Options for Removing Electrocoat

Ask an Expert From: Products Finishing, from Finishing Help, LLC

Posted on: 3/1/2005

Question: Is burn-off the only way that rejected parts can be salvaged?

Question:

Is burn-off the only way that rejected parts can be salvaged? The burn-off process damages some of our parts. Thanks for any help you can give us on this issue. D.B.

Answer:

While burn-off is the best way to remove e-coat from hooks, racks and hangers, it may not be the best way to salvage rejected parts. If the parts are of a design (metal thickness and substrate) to sustain the temperature and time to burn off the coating, this is still the best method to salvage the parts. Total removal of coating and re-coating should produce the most consistent final coating. However there are alternatives to burn-off and re-coating.

If the part design does not permit burn-off, removal of the entire coating is still an option with a chemical stripper or blasting with plastic media of very fine shot (or grit). Seams, hems and welds are sources of “bleed-out” if chemical stripping is used which can generate more problems. Rinsing and baking after stripping along with some mechanical clean up (sanding or wire brushing) can make stripping an alternative. Blasting is usually labor intensive and very operator dependent.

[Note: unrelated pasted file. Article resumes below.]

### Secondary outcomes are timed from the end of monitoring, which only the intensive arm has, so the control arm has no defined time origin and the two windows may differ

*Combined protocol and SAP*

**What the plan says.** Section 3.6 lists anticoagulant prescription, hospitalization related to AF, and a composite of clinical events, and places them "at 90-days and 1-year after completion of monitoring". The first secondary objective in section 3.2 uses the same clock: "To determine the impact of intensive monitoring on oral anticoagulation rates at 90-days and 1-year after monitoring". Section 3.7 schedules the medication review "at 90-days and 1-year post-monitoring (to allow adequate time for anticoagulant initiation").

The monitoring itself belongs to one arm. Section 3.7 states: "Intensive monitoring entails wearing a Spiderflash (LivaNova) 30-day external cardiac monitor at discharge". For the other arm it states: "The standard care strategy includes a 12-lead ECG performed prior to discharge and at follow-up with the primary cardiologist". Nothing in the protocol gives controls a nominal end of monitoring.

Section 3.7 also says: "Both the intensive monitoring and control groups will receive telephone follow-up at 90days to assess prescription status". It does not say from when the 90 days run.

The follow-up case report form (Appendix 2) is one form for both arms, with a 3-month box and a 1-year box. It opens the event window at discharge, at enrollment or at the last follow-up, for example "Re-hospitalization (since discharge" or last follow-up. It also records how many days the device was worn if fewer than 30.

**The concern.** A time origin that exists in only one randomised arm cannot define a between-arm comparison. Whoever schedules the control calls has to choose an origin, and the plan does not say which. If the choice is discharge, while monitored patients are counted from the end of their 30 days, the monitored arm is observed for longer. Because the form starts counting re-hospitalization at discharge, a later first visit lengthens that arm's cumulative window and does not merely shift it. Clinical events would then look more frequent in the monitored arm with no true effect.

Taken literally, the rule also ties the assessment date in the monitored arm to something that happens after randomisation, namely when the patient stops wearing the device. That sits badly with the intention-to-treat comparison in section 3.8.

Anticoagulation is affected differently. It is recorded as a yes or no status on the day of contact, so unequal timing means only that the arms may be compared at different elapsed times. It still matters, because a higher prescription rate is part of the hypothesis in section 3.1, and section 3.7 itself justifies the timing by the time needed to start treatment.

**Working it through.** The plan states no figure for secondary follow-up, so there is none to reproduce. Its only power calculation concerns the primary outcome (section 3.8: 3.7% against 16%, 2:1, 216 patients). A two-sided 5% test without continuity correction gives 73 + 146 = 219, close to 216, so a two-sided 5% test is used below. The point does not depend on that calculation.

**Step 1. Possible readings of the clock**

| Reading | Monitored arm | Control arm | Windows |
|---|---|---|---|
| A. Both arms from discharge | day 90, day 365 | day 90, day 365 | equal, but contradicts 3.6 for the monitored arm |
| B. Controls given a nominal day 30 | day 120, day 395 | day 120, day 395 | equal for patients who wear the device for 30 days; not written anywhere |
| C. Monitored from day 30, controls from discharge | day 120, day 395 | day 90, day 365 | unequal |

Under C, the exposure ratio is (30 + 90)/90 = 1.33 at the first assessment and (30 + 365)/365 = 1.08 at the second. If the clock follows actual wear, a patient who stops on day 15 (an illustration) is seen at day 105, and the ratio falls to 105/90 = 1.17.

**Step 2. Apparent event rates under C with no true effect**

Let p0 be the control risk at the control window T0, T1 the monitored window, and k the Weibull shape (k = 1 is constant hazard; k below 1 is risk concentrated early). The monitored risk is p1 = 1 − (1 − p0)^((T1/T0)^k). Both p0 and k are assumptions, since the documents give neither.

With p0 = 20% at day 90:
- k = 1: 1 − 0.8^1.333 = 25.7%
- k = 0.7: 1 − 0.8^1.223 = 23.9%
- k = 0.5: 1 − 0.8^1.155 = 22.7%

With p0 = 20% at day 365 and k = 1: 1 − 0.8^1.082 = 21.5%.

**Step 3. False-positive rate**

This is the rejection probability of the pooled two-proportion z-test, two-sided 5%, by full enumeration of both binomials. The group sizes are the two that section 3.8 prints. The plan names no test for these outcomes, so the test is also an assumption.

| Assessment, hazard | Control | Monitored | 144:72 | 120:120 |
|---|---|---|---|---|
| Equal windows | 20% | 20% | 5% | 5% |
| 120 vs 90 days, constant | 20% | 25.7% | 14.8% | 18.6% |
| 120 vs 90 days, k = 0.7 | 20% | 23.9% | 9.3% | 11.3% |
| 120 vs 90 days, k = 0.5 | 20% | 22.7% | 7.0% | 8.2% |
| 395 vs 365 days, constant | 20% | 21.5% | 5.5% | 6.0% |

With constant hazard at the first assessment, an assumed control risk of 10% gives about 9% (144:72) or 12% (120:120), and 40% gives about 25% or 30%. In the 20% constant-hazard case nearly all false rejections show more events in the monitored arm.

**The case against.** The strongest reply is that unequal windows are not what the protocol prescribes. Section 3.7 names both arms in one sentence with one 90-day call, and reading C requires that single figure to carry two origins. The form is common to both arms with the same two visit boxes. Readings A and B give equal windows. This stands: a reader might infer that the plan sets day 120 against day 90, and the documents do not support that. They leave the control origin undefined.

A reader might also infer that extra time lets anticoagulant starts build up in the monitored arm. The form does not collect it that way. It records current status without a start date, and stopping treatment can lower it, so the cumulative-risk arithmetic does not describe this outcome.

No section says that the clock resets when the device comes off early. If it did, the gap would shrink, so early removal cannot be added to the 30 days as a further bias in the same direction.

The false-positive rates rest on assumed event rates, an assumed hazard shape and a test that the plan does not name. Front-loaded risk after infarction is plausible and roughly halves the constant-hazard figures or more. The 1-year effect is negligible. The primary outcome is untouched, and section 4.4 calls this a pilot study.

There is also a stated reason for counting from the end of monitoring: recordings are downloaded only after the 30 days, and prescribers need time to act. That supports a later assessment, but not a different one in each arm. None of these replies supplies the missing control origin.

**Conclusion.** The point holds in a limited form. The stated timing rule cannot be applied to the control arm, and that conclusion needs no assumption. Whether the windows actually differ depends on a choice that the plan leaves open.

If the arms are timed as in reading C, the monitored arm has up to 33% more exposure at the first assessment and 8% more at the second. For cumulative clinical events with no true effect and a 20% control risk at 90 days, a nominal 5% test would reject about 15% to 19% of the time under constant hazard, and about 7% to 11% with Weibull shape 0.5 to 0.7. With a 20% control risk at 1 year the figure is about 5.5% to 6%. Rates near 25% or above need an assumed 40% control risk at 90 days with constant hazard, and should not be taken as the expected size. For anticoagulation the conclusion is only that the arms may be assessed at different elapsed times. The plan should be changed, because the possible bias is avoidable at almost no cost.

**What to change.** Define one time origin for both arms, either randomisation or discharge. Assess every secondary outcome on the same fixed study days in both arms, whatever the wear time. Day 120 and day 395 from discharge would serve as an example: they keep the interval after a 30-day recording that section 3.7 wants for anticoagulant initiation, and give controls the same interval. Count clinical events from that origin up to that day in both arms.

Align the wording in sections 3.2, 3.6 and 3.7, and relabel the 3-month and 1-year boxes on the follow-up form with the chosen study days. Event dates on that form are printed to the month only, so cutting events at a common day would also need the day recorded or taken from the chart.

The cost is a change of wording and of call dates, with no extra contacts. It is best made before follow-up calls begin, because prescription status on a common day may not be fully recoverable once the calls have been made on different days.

Another alternative to total removal of the coating and re-coating is to partially remove the coating in the defected area and re-coating with a compatible liquid coating. Sanding, blasting or wire brushing are usually labor intensive and very operator dependent. If the e-coat is totally removed to bare metal a “halo” may appear after re-coating with a liquid. E-coating again before applying the liquid can usually solve this.

If the e-coat is a primer, see if partial removal of the e-coat without re-coating is acceptable. If this is not acceptable, try e-coating again or consider a flash primer prior to top-coating.

The cost of all of these salvage methods needs to be monitored along with the success rate of the rework. It is sometimes more cost effective to scrap the parts than try to rework them. While this may not seem very reasonable, it will bring the true cost of the reject to light and encourage reducing the rejects versus reworking them.

 



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